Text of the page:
In each of the Alice books, we begin with a brief glimpse of the "real world" where Alice lives a humdrum domestic life with her older sister, nurse, and other family members. It's important to remember that this "real world" isn't our world today. Instead, it's Victorian England – the regimented life of an upper-middle-class British child in the nineteenth century.
As a girl in the England of the mid-1800s, Alice would have been sheltered from most of the realities of the world around her, like industrialization and poverty, and anything that might have been considered odd, awkward, improper, or silly. She would always have been primly dressed in lots of complicated uncomfortable clothes. She would have learned lessons, partly from a tutor and partly at school, but they would have been almost entirely rote learning – memorizing poems to improve her morals, memorizing songs to entertain adults, and memorizing sums to make her a useful housekeeper when she grew up and married. These arbitrary, stuffy rules sound lame, don't they? Lewis Carroll thought so, too. That's why this boring "real world" quickly dissolves away into a fantasy world of Alice's own creation.
In Alice's Adventures in Wonderland, the fantasy world is, you guessed it, Wonderland. Wonderland is just what it sounds like – a land of wonders, of strange and curious creatures doing strange and curious things. It's also a place where sense and nonsense meet, where a turn of phrase becomes a literal thing in the world. For example, when Alice talks about "beating time" in her music class, the characters in the Mad Tea Party think she's literally talking about hitting a man who personifies Time. Basically, in Wonderland, if you can speak it, you can see it.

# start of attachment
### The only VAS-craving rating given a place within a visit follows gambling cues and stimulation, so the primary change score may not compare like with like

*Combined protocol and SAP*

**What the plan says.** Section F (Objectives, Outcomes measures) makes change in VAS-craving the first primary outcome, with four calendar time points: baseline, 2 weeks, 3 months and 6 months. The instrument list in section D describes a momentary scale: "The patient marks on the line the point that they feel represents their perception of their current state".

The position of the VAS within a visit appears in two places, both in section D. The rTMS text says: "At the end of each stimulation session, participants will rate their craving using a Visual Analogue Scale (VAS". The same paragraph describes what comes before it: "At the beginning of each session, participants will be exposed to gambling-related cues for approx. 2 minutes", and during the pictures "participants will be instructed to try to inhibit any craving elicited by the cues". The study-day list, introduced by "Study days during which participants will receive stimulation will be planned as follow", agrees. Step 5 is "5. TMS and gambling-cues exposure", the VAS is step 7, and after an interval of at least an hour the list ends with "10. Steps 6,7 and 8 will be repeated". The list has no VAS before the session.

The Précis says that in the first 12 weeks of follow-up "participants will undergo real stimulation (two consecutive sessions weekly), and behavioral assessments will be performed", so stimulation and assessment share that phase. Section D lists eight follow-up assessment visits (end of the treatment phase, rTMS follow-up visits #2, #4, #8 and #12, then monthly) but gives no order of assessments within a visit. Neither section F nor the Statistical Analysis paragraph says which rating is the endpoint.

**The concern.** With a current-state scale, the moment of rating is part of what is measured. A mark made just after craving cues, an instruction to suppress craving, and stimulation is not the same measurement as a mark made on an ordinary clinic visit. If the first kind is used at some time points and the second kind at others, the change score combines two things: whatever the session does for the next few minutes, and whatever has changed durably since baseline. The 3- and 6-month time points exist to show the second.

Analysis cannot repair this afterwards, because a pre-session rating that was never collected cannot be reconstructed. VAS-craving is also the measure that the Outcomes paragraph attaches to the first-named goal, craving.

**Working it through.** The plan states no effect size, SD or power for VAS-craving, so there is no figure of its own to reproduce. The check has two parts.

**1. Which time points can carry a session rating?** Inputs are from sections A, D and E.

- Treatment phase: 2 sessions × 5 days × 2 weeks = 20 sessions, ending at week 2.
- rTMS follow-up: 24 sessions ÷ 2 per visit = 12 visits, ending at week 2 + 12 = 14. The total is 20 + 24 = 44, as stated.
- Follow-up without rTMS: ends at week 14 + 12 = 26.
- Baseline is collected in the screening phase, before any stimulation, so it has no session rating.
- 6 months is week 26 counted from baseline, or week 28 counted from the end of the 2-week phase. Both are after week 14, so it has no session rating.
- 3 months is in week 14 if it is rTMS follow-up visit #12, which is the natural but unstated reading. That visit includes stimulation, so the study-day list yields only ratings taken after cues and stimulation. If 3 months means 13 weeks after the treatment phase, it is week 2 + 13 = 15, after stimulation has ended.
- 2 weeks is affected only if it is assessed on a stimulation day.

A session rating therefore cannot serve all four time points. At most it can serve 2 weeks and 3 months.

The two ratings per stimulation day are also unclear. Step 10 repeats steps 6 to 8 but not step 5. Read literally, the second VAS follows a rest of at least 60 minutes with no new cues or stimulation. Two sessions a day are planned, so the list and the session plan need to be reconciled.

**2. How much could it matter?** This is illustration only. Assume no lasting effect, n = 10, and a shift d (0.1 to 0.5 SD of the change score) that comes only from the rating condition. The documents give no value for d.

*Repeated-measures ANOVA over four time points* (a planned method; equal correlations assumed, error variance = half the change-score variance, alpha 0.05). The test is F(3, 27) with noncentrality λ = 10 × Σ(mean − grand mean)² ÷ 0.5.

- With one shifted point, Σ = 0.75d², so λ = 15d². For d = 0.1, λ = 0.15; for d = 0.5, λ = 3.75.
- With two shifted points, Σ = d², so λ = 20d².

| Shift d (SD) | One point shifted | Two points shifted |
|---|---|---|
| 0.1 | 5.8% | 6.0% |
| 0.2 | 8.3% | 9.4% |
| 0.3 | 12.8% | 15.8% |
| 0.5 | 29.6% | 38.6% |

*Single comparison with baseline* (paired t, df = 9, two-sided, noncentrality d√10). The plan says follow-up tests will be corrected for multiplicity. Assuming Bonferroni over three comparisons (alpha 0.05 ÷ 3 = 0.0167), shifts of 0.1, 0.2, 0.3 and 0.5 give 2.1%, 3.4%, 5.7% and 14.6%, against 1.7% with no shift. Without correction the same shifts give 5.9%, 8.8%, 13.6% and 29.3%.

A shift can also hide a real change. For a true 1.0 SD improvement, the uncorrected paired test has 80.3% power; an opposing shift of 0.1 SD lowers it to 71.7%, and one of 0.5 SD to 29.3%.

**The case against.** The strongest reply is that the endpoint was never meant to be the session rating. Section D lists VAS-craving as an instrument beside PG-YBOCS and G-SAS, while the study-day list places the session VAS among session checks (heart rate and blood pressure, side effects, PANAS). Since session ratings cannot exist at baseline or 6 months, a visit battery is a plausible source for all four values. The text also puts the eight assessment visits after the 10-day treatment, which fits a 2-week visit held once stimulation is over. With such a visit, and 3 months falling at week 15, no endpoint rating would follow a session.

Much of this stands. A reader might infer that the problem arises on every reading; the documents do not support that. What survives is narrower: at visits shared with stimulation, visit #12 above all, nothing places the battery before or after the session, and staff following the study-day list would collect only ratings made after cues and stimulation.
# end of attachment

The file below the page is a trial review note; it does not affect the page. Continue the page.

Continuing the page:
Wonderland also seems to have a physical location – underground, where Alice falls after tumbling down the rabbit hole – as indicated by the book's original title, Alice's Adventures Underground. Yet Wonderland may just be a dream-world, since Alice wakes up at the end of her journey.
On occasion, Wonderland becomes a parody of the ridiculous strictures of the Victorian England that Alice inhabits. For example, when Alice and a group of animals need to get dry after falling into a pool, the Dodo arranges a "Caucus-race," a political convention, which he says is the driest thing he knows. That's Lewis Carroll nudging you in the ribs, saying "Isn't politics dull and boring?"
Again, at the Mad Tea Party, Carroll is satirizing the Victorian tradition of afternoon tea – a highly formalized occasion on which every aspect of the mini-meal was ordered by social custom, from who got to pour the tea to who got the first plate of little cakes. Carroll throws this fussiness overboard as he depicts the Hatter, Hare, and Dormouse (not to mention Alice herself) eating and drinking from dirty plates, spilling things, and making rude remarks right at the table. To us, it seems a little silly; to Victorians, it would have been an almost shocking breach of propriety, saved only by how fantastic the situation is – the fact that we're in Wonderland, where anything goes.
Looking-Glass World is similar to Wonderland, but perhaps not quite the same. Wonderland is quirky, but Looking-Glass World is actually backwards in many ways. The White Queen's memory works in both directions, and she experiences time in reverse, bleeding before she pricks herself with a pin. The print in books is backwards, and in order to stay still you have to run furiously. Like a bad science fiction story, Through the Looking-Glass is inconsistent with these different kinds of backward-ness. Alice doesn't always have to run to stand still – it just happens once, because it's funny. And yet there's something different about the mirror-image world in this book, something that depends more on a silly kind of inverted logic than the madness of Wonderland.